After >50 years of molecular biology research, the genetic tractability of a few model systems has established itself as the principal pillar of functional genome analyses. As the analysis of many sequenced genomes is still hampered by their genetic intractability, new alternative and broadly applicable procedures are needed to permit functional in vivo studies, particularly in pathogens whose biology is poorly understood. Pharmacological methods present an appealing alternative to inactivate (or enhance the activity of) a client protein in vivo. We will test a novel, interdisciplinary and broadly applicable pharmacogenetic strategy to conduct functional genome analyses in the genetically intractable bacterium Waddlia chondrophila, a strict intracellular pathogen and member of the phylum Chlamydiae. Like the etiological agent of trachoma (Chlamydia trachomatis,) the most prevalent sexually transmitted bacterial disease worldwide that causes blindness, infertility and extra-uterine pregnancy, W. chondrophila features the typical chlamydial differentiation cycle - from an infectious cell type to a replicative one and back - whose genetic basis is unknown.
As W. chondrophila is much easier to cultivate in the laboratory than C. trachomatis, our interdisciplinary team of three distinct university research units (led by two PhDs and a clinician MD-PhD) in the Arc Lémanique will explore the function of 10 W. chondrophila regulatory genes using a simple three-step strategy. First, we will design a functional readout (reporter assay) by heterologous expression of W. chondrophila target protein(s) in the genetically tractable surrogate host Escherichia coli (UNIGE: CMU). Next, we will screen small molecule libraries for compounds that inactivate/enhance the target protein in the E. coli reporter and determine their cytotoxicity on human/amoeba cells (UNIGE: PHARM). Finally, we will use these compounds to inactivate/enhance the native target proteins in W. chondrophila and other Chlamydiae within human/amoeba cells and infer their function by evaluating the consequences of administering the compounds to Chlamydia (UNIL: CHUV).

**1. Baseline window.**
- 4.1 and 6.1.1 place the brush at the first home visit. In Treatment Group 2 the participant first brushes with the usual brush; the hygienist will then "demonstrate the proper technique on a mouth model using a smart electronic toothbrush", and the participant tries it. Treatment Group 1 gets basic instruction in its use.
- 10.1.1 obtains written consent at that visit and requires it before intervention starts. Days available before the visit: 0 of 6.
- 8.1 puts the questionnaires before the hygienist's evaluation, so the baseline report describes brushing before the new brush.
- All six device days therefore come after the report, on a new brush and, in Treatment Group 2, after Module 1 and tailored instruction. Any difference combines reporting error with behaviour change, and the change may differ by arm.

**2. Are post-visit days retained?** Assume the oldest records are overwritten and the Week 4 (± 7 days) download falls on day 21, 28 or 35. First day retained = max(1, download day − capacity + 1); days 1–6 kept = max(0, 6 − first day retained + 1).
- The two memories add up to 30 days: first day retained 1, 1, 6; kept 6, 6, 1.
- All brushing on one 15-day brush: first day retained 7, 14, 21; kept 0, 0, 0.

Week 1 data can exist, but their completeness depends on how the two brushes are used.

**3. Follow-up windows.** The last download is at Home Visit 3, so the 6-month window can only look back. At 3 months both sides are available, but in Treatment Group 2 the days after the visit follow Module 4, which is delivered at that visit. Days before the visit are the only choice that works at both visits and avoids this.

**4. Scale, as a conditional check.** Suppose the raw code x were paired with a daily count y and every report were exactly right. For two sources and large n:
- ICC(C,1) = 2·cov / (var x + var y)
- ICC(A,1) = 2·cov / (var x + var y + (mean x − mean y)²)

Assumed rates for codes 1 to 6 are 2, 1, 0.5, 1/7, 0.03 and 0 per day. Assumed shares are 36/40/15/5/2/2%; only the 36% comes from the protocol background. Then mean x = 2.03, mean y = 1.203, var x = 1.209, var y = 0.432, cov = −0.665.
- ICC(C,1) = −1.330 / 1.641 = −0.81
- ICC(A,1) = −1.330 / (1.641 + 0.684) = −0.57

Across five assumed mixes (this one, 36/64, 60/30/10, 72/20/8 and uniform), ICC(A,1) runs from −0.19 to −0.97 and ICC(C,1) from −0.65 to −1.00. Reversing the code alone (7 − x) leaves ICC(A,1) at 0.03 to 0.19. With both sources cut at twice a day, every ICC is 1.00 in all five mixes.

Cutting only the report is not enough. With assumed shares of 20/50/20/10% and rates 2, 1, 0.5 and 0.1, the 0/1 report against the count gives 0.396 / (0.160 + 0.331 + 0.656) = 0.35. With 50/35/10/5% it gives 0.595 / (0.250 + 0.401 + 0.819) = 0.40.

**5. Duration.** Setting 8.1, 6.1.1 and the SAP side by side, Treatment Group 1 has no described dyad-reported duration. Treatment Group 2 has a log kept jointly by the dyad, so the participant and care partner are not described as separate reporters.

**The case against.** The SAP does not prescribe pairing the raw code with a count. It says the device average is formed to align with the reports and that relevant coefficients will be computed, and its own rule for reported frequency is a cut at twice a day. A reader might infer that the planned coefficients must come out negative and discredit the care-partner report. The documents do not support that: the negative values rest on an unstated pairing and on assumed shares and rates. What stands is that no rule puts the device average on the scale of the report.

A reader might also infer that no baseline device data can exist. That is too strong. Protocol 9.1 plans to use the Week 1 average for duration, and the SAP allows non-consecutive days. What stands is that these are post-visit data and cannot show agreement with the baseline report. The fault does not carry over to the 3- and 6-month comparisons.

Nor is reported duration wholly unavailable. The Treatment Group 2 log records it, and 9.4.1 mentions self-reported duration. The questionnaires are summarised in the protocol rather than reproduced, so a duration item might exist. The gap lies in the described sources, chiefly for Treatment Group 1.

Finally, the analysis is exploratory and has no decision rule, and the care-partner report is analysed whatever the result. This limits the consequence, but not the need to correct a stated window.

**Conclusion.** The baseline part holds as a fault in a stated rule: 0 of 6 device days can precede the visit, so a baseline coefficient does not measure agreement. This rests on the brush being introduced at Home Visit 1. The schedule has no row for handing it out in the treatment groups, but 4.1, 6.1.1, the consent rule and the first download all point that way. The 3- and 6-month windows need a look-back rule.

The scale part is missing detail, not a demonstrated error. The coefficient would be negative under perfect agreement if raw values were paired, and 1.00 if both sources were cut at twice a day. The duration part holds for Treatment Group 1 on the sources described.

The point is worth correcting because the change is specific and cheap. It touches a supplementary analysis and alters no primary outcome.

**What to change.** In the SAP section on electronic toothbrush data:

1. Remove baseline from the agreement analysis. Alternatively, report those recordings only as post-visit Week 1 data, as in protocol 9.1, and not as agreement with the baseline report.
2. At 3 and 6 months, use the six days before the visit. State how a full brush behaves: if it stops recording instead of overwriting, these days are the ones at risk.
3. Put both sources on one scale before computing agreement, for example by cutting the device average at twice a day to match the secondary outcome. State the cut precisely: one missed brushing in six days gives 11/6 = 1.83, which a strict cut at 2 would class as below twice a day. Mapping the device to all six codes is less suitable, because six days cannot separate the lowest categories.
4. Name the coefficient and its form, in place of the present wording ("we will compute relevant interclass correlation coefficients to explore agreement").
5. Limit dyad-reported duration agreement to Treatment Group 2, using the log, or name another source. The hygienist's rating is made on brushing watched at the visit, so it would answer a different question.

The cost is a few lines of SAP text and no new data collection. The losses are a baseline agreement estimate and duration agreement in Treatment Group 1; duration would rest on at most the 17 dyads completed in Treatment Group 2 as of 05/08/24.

By targeting regulatory proteins in. W. chondrophila that are conserved among the Chlamydiae, we anticipate a) defining the genetic basis of the mysterious chlamydial differentiation program and b) illuminating the underlying molecular mechanisms, while also c) discovering new potential antibiotics that could be used to treat chlamydial (or other bacterial) infections.